Emotional Reasoning ~ “I feel it, so it is true!” – Right?


Psychologists tell us that … thoughts create emotions or can AND behaviours also create emotions. This is initially a strange idea but experimenting with these ideas can also improve the way we feel.

The experience of an unhelpful emotions such as depression or anxiety, it usually preceded by a number of unhelpful self-statements and thoughts. These statements and thoughts can be very inaccurate.

Self Statements are statements we make to ourselves, about ourselves. They sound true the way we say them and are usually impervious to reason or being contradicted. Examples of a Self Statement are … “I always mess up” or “I am so boring”. Both of these statements, if said frequently enough – lead to an increase in the experience of negative emotion. Undesirable, no?

EMOTIONAL REASONING – is something our human self is very prone to do and it leads to errors in judgement about situations and ourselves. It is a style of unhelpful thinking where we base our conclusions, our view of situations, ourselves and others on the way we feel.

In summary emotional reasoning goes a bit like, “I am feeling it – so it must be true!” We use the way we feel, our emotions as the final evidence for the truth.

Some time ago I was working with someone who needed to move house and they were not happy about it, at all. It is true, the situation they were in was undesirable and less than ideal for many reasons. Who wants to move house? All those boxes and all that drama, but the person could no longer afford to live in a large house.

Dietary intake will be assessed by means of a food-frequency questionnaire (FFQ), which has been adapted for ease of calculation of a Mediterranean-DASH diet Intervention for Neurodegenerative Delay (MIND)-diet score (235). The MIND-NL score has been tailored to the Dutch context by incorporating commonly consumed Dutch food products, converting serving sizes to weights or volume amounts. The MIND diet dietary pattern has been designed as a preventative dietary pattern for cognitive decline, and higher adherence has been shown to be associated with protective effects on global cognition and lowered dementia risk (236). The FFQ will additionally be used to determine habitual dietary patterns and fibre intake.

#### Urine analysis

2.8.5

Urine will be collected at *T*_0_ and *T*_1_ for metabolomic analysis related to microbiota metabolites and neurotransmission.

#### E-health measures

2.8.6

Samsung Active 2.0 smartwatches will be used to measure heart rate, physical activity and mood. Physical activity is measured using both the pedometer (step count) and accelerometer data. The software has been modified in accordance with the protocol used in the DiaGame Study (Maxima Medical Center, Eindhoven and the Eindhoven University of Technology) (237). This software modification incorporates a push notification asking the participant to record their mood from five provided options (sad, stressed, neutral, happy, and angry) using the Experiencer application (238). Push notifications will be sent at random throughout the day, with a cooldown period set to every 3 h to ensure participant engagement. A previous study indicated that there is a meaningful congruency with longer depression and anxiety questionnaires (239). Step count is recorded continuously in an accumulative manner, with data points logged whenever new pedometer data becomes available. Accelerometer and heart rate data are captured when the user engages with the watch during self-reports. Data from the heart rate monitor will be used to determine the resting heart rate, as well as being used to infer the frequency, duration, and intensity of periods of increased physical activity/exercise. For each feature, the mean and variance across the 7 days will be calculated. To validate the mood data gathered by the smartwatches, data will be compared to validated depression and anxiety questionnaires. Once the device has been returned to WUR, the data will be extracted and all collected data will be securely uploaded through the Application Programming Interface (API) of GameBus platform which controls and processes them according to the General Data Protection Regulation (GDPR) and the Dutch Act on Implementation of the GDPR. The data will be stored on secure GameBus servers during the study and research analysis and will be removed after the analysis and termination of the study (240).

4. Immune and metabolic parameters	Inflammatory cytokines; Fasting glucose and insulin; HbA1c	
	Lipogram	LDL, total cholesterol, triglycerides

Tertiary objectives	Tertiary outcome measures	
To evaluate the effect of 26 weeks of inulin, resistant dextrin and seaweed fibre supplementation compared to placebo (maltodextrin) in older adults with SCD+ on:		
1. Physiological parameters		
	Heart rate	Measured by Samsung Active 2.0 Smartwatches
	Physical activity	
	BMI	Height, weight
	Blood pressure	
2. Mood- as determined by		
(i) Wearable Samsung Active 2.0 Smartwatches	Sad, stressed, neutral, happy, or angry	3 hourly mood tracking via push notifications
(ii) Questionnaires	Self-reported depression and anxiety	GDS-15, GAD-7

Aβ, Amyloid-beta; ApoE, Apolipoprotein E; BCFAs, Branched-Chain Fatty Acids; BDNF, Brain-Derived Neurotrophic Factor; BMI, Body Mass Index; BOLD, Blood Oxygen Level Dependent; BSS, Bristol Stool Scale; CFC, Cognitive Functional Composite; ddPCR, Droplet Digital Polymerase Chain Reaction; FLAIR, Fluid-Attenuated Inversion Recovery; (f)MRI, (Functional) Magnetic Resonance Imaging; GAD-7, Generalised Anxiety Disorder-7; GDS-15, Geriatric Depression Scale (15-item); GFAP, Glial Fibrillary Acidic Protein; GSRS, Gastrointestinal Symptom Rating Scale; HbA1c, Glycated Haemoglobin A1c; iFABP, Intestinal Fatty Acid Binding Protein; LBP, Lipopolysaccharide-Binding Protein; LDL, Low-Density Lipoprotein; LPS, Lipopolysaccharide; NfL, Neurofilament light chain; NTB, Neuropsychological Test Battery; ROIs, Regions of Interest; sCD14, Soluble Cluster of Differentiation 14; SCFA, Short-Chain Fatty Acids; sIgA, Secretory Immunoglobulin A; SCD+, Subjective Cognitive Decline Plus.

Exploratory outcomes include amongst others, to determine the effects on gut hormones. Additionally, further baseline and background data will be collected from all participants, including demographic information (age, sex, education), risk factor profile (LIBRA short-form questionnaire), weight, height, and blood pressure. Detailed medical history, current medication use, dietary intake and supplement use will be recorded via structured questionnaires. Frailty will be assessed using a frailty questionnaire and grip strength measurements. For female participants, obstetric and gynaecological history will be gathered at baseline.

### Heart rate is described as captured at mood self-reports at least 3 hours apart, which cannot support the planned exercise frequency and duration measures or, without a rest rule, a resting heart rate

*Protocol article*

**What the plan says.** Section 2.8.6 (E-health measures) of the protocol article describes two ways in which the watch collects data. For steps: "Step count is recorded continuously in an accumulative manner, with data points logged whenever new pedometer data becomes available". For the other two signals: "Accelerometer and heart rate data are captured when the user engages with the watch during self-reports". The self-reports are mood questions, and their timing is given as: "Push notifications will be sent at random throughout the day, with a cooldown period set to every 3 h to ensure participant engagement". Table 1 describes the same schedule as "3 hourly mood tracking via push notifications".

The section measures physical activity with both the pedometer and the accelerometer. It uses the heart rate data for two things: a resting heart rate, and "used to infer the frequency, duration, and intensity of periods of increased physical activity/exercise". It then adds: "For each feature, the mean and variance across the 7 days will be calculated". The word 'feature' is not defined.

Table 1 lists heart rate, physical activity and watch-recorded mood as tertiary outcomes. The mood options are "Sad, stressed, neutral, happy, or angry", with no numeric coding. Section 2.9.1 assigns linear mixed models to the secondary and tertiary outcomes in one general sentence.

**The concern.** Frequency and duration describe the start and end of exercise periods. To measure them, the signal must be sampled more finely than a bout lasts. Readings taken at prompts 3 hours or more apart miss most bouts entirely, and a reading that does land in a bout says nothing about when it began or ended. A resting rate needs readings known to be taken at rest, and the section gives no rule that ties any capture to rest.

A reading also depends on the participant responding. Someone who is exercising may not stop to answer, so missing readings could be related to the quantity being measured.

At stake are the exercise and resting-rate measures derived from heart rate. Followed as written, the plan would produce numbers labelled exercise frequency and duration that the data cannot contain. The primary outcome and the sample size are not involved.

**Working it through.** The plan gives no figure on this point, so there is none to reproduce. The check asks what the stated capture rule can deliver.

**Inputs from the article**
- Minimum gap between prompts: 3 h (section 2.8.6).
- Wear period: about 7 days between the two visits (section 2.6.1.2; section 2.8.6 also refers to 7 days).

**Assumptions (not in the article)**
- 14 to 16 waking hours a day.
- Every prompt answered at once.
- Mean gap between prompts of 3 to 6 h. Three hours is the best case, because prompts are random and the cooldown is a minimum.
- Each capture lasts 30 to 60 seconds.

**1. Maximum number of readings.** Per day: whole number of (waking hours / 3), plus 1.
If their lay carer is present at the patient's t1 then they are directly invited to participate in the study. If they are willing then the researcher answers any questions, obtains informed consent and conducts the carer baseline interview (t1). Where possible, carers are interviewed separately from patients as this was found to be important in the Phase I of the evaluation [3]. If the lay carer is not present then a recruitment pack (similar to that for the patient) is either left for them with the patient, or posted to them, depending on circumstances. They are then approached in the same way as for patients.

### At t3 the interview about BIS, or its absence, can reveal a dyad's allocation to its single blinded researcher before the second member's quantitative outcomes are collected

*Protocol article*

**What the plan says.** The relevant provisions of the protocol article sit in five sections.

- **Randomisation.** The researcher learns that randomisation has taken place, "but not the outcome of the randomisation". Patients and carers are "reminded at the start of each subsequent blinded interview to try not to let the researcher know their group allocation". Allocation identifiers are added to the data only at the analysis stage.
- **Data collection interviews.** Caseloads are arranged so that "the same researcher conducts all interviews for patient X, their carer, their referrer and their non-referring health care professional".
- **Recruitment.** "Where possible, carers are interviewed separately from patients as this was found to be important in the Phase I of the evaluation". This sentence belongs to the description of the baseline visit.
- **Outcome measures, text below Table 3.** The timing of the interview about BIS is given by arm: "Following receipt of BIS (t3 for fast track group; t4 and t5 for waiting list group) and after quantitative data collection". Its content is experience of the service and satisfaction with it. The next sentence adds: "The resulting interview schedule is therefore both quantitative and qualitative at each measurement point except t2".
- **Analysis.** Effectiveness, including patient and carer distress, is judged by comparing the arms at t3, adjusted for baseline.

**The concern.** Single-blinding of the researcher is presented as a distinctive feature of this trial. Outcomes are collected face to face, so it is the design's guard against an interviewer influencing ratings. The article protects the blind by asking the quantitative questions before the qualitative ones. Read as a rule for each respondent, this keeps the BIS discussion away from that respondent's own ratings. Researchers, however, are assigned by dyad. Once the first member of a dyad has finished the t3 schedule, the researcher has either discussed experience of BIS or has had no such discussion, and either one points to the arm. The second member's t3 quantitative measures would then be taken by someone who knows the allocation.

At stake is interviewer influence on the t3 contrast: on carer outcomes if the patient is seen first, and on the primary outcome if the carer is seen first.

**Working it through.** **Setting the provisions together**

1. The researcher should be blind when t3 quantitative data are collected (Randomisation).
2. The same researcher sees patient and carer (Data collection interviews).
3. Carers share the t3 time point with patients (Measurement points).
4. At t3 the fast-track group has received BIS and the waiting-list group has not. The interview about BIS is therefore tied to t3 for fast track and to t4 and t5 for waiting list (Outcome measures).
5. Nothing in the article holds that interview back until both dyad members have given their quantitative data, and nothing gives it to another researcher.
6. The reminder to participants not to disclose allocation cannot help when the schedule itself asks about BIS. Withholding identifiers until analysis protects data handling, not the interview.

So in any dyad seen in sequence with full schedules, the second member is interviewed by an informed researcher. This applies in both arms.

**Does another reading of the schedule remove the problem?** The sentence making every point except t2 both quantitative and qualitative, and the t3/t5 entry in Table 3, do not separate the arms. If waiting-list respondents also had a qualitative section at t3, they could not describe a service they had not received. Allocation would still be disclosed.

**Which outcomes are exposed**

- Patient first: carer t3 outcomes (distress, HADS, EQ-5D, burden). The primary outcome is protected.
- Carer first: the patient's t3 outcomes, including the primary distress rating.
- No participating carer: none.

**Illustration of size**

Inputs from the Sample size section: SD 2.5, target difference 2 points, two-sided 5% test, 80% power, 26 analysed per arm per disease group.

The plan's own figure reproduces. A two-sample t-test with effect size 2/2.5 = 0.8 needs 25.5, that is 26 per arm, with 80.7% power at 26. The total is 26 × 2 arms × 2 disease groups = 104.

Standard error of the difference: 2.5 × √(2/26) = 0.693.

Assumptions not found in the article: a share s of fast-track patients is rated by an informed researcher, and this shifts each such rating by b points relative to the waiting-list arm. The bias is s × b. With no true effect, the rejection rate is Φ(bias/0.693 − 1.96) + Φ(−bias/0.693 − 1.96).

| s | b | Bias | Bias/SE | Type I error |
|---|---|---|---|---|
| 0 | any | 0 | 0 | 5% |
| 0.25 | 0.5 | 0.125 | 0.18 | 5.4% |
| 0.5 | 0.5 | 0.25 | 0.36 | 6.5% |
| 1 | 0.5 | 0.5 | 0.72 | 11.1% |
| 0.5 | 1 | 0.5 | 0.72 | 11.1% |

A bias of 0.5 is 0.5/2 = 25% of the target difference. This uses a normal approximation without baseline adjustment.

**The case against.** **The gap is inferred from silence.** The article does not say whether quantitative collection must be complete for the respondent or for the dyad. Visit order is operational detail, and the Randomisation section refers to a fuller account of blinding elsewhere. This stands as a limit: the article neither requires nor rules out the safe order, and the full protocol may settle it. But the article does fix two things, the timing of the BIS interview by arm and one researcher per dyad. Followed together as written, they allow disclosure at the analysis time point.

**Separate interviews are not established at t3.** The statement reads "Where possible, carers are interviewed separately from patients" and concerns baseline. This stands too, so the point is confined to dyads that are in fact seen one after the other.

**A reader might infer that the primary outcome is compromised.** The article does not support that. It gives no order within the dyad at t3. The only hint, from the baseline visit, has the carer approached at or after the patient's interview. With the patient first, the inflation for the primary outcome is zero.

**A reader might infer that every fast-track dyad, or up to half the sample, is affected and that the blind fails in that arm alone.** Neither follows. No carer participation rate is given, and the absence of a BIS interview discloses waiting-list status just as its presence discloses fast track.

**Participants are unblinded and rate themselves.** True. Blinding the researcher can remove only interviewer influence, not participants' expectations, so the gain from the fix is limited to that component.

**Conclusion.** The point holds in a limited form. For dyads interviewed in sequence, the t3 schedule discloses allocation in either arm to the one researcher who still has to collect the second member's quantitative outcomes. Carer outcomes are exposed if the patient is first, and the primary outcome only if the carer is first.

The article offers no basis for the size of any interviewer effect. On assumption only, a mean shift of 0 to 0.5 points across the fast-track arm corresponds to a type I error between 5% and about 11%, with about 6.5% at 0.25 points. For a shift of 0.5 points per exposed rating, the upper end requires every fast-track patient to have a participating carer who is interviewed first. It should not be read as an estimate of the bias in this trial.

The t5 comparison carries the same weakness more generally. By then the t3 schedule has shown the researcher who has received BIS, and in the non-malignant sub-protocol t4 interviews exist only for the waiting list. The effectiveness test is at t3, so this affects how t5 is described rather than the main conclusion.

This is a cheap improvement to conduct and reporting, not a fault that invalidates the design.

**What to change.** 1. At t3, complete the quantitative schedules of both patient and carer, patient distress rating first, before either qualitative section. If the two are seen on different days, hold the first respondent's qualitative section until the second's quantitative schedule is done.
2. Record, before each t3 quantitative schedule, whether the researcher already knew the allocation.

We discussed the situation from every angle but no matter where the discussion began, it always got back to the way they felt about the move, that is, that they did not want to move.

I said, “It’s easy, you might not like it, but all you need to do is tell your hands to pack all those boxes and your feet to walk out the door and find a new home”.

They would always reply, “You don’t understand … I CAN’T!”

What they meant of course is that they did not feel like moving. Feeling and thinking do not always lead us to the same conclusion.

I said, “You don’t need to feel like moving to be able to move.”

They said, “You don’t understand!”

Then we spoke about emotional reasoning and how in this case, it was not helping the situation.

It can be a shock for many people when they are first introduced to the idea that the way you feel is in part created by the thoughts you are thinking and the actions you are doing.

Just because you feel it … doesn’t mean it is true! How about that?

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